Where does the Silk Road lead? – China’s ambitions in Hungary and the CEE region

The “New Silk Road”, or China’s Belt and Road (BRI) project, is set to pass through Hungary. What does this mean for the Central and Eastern European region? Where does it stand now, and how successful is it? What are the risks for us? We talked to Dr. Tamás Matura, China expert and lecturer at Corvinus University.
Written by: Engelbrecht Azurea

Real threat or Western propaganda?

“It’s very difficult to separate propaganda from reality: is it true that some countries are in a debt trap? It is true. Is it true that the Chinese are deliberately pushing the Silk Road countries into a debt trap, as some American experts claim? Well, that is not entirely true,” – says Tamás Matura.
According to Dr. Matura, Hungary is not in danger of a debt trap, because if the costs of the Budapest-Belgrade railway and the proposed campus of Fudan University in Budapest are added together, the amount is still manageable for the size of the Hungarian economy. In some Western Balkan countries, Chinese projects account for 20-40% of GDP, but in Hungary they would add up to 2-3% at most.
“We’ve been talking about it for seven or eight years, but I haven’t seen any serious analysis that says it’s the investment of the century,” says Dr. Matura about the railway project.
China is not deliberately pushing other countries into debt traps. There are a few embarrassing cases, such as Sri Lanka and Malaysia, where the government had to hand over ports and other parts of critical infrastructure, but the failure rate is not much worse than that of the IMF’s or the World Bank’s similar projects.
“The Chinese side signs contracts that secure their side up to 100,000 percent, and they don’t really care whether the government that signs it does so responsibly,” says Matura. Western banks and organisations, on the other hand, conduct due diligence procedures, look at the environmental impact, sustainability, feasibility and potential risks, and only then do they offer loans.
China also needs to change its practices, says Matura. “The Chinese have started to cut back on their own lending because they had realised that if there are too many failed or defaulted loans, it hurts their own financial system after a while. They are slowly realizing that the Western standards that big Western institutions and banks follow are not the way they are by accident.”

Economic development – China’s internal motivations

The economic and financial dimension constitutes the core of the New Silk Road project. Due to the rapid growth of the Chinese economy, the internal market has been unable to absorb all the industrial capacity, especially in construction and finance. Beijing had to look abroad for contracts and, as a result, projects are based on lending and infrastructure investment. “This is what happened in the US 60-70 years ago, and before that with the British, the French, and now China has come to this,” says Tamás Matura, pointing out the pattern.
The New Silk Road’s operating model is all about circulating money. China gives loans on a broadly market basis, for which the recipient country is required to provide a state guarantee. “For the Chinese side, there is not too much risk from here on,” says Tamás Matura. In addition, it is often a condition that the host country has to hire Chinese companies to deliver the construction, so that a large part of the money goes back to China immediately.
The project also aims to develop Western China. For hundreds of years, China has had a geographic-regional divide, with coastal areas and their cities always being richer and more developed, because they could participate in regional and later global trade. In comparison, Central and Western China can be seen as landlocked countries, and these parts have always been less developed. Trains to Europe depart from cities of Central and Western China, which also helps reduce economic disparities within the country.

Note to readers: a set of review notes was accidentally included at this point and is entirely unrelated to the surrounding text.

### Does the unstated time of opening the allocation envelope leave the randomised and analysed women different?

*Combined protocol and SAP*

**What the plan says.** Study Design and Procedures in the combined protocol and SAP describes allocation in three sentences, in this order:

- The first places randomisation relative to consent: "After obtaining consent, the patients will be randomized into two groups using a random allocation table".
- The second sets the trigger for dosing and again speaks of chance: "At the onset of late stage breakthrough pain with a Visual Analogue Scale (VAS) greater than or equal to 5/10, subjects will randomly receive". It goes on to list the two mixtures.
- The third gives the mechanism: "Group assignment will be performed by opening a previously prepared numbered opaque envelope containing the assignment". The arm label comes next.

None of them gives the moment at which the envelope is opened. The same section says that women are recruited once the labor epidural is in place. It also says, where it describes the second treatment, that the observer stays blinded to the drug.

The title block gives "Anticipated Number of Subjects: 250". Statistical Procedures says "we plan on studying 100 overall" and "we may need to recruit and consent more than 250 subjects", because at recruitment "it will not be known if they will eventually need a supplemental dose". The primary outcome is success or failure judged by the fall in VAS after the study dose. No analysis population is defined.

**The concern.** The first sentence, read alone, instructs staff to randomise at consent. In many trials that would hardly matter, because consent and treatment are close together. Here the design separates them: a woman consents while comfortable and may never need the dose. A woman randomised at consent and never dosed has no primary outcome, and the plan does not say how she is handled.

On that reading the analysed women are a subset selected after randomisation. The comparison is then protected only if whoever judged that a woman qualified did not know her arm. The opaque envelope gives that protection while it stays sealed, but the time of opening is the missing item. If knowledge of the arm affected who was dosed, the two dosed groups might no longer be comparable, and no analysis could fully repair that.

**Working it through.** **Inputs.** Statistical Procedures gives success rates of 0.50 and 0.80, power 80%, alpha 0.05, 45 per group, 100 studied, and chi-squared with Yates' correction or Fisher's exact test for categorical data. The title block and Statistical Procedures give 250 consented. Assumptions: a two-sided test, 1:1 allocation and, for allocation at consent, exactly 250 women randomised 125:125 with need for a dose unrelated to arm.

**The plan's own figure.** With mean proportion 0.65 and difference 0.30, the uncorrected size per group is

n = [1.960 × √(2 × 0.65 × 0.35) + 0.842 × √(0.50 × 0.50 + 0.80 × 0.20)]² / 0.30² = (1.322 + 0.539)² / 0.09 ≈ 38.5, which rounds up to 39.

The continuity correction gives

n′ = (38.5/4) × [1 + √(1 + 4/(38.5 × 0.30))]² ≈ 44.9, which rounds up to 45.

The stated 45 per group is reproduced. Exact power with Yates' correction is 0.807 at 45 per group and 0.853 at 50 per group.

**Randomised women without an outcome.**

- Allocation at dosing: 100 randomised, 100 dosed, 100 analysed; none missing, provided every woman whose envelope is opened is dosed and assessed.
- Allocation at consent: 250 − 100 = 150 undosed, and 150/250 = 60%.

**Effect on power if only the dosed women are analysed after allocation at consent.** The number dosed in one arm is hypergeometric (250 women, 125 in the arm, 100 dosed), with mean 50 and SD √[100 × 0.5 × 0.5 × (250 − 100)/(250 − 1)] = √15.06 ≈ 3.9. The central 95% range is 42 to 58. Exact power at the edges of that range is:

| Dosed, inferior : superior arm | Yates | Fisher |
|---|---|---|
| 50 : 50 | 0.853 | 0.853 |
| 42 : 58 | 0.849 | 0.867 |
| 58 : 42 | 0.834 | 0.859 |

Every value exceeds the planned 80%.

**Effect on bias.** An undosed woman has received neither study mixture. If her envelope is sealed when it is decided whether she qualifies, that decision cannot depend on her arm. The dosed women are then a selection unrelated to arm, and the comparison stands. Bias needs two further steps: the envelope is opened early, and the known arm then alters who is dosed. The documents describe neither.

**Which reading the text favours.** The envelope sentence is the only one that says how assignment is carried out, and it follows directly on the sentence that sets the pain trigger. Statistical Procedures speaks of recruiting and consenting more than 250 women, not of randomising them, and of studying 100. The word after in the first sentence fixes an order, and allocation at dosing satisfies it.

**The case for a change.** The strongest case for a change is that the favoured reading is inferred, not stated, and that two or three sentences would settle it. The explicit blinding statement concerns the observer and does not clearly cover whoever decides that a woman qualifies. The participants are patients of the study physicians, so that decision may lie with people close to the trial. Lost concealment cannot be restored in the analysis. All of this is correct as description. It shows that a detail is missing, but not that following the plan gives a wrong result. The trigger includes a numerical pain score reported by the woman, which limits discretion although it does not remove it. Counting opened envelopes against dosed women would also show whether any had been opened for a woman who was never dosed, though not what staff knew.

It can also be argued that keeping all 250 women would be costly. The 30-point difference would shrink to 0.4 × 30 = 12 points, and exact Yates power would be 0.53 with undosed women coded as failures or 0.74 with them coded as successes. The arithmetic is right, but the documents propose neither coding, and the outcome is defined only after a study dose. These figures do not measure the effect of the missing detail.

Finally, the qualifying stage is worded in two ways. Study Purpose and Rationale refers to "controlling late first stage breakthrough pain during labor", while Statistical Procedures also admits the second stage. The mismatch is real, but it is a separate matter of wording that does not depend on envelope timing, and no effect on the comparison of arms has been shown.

Furthermore, the New Silk Road is Xi Jinping’s personal political ambition and legacy. Every Chinese leader has had a flagship project – and Xi Jinping has two. The domestic policy is the Chinese Dream, the foreign policy is China’s leadership in world politics, in defiance of Deng Xiaoping’s low profile foreign policy guideline.

Geostrategic project – foreign policy motivations

The project is of great geostrategic importance for China. As most of China’s population and economy are located in the east and south of the country, it is highly dependent on maritime routes for both transport and foreign trade, and vulnerable to powers with strong fleets, and potential blockades. According to Tamás Matura, it is important for Beijing to shift some of its foreign trade exposure to land routes and not only to import raw materials by sea.
The New Silk Road also serves to counter US projects that exclude China from megaregional trade and investment cooperation. “China has begun to build a parallel international institutional system, which is against the interests of the existing world order and could become its competitor. Of course, the US says that China is buying influence. That’s not necessarily true, but it is inevitable that where China – or any country – emerges economically and that third country starts to depend on it, it is bound to create political influence,” says Tamás Matura. “Overall, it is not presented by the Americans in the way it actually works, but the end result is really the same: along with China’s economic influence, its political influence is growing.”
Finally, the programme also aims to improve China’s image and international standing. According to official communications, China is creating win-win situations, helping to develop countries in Central Asia, South Asia or even Africa. However, the anomalies and scandals surrounding the BRI and the pandemic have completely invalidated the country’s image-building efforts.

How does is project present in Central and Eastern Europe?

As the initiative is Xi Jinping’s political flagship, all projects in Eurasia and East Africa are labelled with the stamp of the BRI, even if they are not about infrastructure but something else entirely, “like a Chinese language competition for secondary school students”, says Tamás Matura.
Still, there are few tangible Silk Road-related projects in the CEE region, but the expert says it is difficult to disentangle what is actually part of the project. For example, in addition to the Budapest-Belgrade railway line, which is still only in the planning stage, there is an intermodal terminal in Poland for trains from China to Germany.